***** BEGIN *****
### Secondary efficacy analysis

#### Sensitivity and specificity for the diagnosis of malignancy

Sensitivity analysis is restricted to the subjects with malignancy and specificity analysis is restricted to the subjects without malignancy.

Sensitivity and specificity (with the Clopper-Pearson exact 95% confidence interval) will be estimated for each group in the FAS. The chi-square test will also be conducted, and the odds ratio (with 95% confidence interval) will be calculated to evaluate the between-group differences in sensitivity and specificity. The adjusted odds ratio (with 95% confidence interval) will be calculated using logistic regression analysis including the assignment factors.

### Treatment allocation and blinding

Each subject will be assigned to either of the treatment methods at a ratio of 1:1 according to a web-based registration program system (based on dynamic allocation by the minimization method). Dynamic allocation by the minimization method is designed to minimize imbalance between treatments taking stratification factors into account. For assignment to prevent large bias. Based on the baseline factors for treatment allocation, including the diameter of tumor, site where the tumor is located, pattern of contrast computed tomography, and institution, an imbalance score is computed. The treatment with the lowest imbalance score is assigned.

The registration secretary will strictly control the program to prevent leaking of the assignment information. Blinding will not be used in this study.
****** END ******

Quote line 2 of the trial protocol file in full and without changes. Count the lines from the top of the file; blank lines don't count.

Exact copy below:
#### Sensitivity and specificity for the diagnosis of malignancy